[Coral-List] Chagos MR and Mauritius or . . . . .
m.johnson at hull.ac.uk
Wed Sep 22 18:17:52 EDT 2010
Subject: RE: Gulf of Mexico and the US
Would anyone who has done any reef research in the Gulf of Mexico care to share their input on the likely results of the US being given responsibility for the management of so-called MPAs in that region? Or on the track record of the US in managing it's own natural resources? Having spent twenty plus years travelling and working in the west I am amazed that anyone would suggest voluntarily handing over anything remotely 'natural' to the safekeeping of the US government. The evidence for sustainability, ecological responsibility and marine management does simply not exist. I am afraid the time for keeing quiet about these matters is at an end and whilst it may seem politically incorrect to name and shame there are clear indicators out there as to who should and should not be entrusted with the most important ecological reserve in the region - and one of the most significant marine reserves worldwide.
Magnus Johnson is not the author of
Neutral Buoyancy: Adventures in a Liquid World (Penguin) and
Vanilla: Travels in Search of the Luscious Substance (Penguin)
Stealing Water (Sceptre)
(feel free to substitute EU and North Sea for US and gulf of Mexico)
> From: coral-list-request at coral.aoml.noaa.gov
> Subject: Coral-List Digest, Vol 25, Issue 21
> To: coral-list at coral.aoml.noaa.gov
> Date: Wed, 22 Sep 2010 12:00:02 -0400
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> Today's Topics:
> 1. Re: Coral Reef Curmudgeons (Ulf Erlingsson)
> Message: 1
> Date: Wed, 22 Sep 2010 10:15:00 -0400
> From: Ulf Erlingsson <ceo at lindorm.com>
> Subject: Re: [Coral-List] Coral Reef Curmudgeons
> To: coral-list at coral.aoml.noaa.gov
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> This is not about coral, but it is crucial for the future of science.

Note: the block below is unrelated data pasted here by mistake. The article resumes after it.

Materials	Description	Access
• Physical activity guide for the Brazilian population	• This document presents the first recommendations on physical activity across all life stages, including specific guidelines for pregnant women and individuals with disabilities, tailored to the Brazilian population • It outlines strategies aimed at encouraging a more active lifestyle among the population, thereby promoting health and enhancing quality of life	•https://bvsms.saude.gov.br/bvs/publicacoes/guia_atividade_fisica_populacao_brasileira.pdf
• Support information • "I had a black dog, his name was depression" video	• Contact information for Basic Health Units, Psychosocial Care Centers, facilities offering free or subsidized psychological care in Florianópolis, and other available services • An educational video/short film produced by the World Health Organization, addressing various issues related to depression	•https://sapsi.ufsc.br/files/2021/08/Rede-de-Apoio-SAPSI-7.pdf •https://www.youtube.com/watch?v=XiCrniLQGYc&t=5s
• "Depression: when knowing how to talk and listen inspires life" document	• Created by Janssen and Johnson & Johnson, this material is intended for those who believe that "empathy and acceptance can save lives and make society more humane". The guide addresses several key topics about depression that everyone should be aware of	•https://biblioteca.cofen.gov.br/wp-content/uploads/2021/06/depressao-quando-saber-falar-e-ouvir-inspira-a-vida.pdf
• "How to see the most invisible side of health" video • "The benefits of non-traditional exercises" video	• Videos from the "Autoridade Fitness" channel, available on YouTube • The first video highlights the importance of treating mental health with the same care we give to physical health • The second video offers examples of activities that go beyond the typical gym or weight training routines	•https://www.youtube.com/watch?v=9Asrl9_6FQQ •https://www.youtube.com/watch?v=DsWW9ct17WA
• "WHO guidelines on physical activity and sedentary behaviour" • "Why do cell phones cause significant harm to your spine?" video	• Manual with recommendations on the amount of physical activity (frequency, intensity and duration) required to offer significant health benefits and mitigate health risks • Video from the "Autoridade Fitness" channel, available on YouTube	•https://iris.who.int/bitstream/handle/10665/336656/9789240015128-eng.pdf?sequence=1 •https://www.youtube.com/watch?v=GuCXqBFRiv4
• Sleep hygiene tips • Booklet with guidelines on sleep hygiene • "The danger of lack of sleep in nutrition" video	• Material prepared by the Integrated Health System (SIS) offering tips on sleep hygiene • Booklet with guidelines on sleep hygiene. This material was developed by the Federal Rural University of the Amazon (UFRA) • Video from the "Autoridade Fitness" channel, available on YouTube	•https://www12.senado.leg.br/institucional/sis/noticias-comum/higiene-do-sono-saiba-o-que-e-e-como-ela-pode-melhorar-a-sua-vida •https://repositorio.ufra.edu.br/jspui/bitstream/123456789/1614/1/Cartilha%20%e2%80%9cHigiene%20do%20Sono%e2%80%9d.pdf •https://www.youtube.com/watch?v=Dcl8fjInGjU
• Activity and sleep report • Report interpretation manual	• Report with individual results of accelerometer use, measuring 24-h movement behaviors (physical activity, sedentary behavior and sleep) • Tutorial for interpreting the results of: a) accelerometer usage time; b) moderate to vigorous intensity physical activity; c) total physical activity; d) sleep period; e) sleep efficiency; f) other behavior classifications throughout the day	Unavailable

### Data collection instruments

> How shall we evaluate research?
> Already the old Greeks knew that it was the message, not the
> messenger, that we shall pay attention to. So how comes that so many
> today focus on where the message comes from? It is and remains
> The fact is that scientists depend on funding, and funding is not
> results-neutral in many cases. Thus, the bias is more likely to be in
> what scientific inquiry is carried out (or not carried out), than in
> the results that are published. If we disregard results from a
> certain sector a priori, we are back to the Dark Ages...
> All results have to be critically evaluated based on merits, without
> regard for who wrote it.
> On 2010-09-21, at 13:14, Dr. Elaine M. Abusharbain wrote:
> > Dear Coral Listers,
> > I am not a biological or coral reef scientist, but as I science
> > educator
> > I see these problems as important in science ed. Are American
> > Enterprise
> > Institute scientists really scientists? They were funded $ 23
> > million by
> > Exxon to produce climate change science. Is this stuff peer reviewed
> > when it comes from a think tank? I don't think so. The public sees
> > scientists with PhD's doing research and considers it valid science.
> > How can you blame the public for not understanding this subtle but
> > huge
> > difference? Yet who is on NPR just about every day posing as a
> > reputable
> > view on all kinds of matters including climate change.
> > Scientists have produced NAS, IPPC etc reports, years ago. In my
> > dealings with nonbiology majors in college and most biology majors,
> > they
> > are unaware of these kinds of influences nor the scientific reports
> > even
> > though they understand the importance of peer review.
> > There is much to educate about and not enough science educators out
> > there who take on the charge. Our media is very controlled if even
> > biology students are unaware of these kinds of reports (until they
> > take
> > ecology of course and many won't)
> > Thanks, I am on the list to become educated in coral science.... so I
> > usually keep to myself.
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